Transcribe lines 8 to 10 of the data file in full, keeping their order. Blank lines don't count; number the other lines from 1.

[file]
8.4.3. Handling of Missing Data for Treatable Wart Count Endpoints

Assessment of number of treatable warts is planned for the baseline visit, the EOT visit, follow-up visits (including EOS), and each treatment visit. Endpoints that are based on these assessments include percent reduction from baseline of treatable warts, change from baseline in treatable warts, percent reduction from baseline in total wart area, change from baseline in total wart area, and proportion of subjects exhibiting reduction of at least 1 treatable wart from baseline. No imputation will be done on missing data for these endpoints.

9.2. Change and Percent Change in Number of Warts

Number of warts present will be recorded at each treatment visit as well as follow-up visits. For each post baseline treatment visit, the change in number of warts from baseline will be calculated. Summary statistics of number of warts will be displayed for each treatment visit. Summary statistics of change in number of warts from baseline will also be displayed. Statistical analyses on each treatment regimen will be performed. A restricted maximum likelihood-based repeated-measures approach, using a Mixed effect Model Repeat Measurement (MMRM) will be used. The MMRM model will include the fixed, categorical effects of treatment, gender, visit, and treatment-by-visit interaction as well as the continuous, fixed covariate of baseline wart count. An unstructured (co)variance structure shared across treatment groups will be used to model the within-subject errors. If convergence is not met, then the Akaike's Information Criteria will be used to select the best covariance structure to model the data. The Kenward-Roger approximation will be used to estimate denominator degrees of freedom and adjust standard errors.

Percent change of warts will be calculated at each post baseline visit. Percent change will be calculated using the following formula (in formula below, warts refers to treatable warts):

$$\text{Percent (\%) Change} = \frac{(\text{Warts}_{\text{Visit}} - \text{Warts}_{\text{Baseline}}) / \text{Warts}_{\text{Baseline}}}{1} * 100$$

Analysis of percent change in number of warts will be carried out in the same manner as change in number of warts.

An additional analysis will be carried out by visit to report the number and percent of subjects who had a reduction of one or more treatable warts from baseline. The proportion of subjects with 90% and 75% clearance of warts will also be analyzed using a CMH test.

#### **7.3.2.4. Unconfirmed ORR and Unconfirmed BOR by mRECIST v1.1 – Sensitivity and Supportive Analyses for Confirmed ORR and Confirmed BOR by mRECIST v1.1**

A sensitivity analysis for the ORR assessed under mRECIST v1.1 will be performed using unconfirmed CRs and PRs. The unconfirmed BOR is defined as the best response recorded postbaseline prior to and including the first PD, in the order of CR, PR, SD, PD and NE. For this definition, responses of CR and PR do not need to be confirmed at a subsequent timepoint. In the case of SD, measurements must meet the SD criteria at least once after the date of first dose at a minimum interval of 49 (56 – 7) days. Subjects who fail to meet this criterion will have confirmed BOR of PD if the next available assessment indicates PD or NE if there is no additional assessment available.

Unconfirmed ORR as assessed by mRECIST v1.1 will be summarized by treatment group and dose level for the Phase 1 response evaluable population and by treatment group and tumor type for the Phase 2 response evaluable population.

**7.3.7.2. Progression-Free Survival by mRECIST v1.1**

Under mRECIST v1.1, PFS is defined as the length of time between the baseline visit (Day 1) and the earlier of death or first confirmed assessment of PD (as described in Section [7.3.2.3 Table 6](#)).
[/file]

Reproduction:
An additional analysis will be carried out by visit to report the number and percent of subjects who had a reduction of one or more treatable warts from baseline. The proportion of subjects with 90% and 75% clearance of warts will also be analyzed using a CMH test.

#### **7.3.2.4. Unconfirmed ORR and Unconfirmed BOR by mRECIST v1.1 – Sensitivity and Supportive Analyses for Confirmed ORR and Confirmed BOR by mRECIST v1.1**

A sensitivity analysis for the ORR assessed under mRECIST v1.1 will be performed using unconfirmed CRs and PRs. The unconfirmed BOR is defined as the best response recorded postbaseline prior to and including the first PD, in the order of CR, PR, SD, PD and NE. For this definition, responses of CR and PR do not need to be confirmed at a subsequent timepoint. In the case of SD, measurements must meet the SD criteria at least once after the date of first dose at a minimum interval of 49 (56 – 7) days. Subjects who fail to meet this criterion will have confirmed BOR of PD if the next available assessment indicates PD or NE if there is no additional assessment available.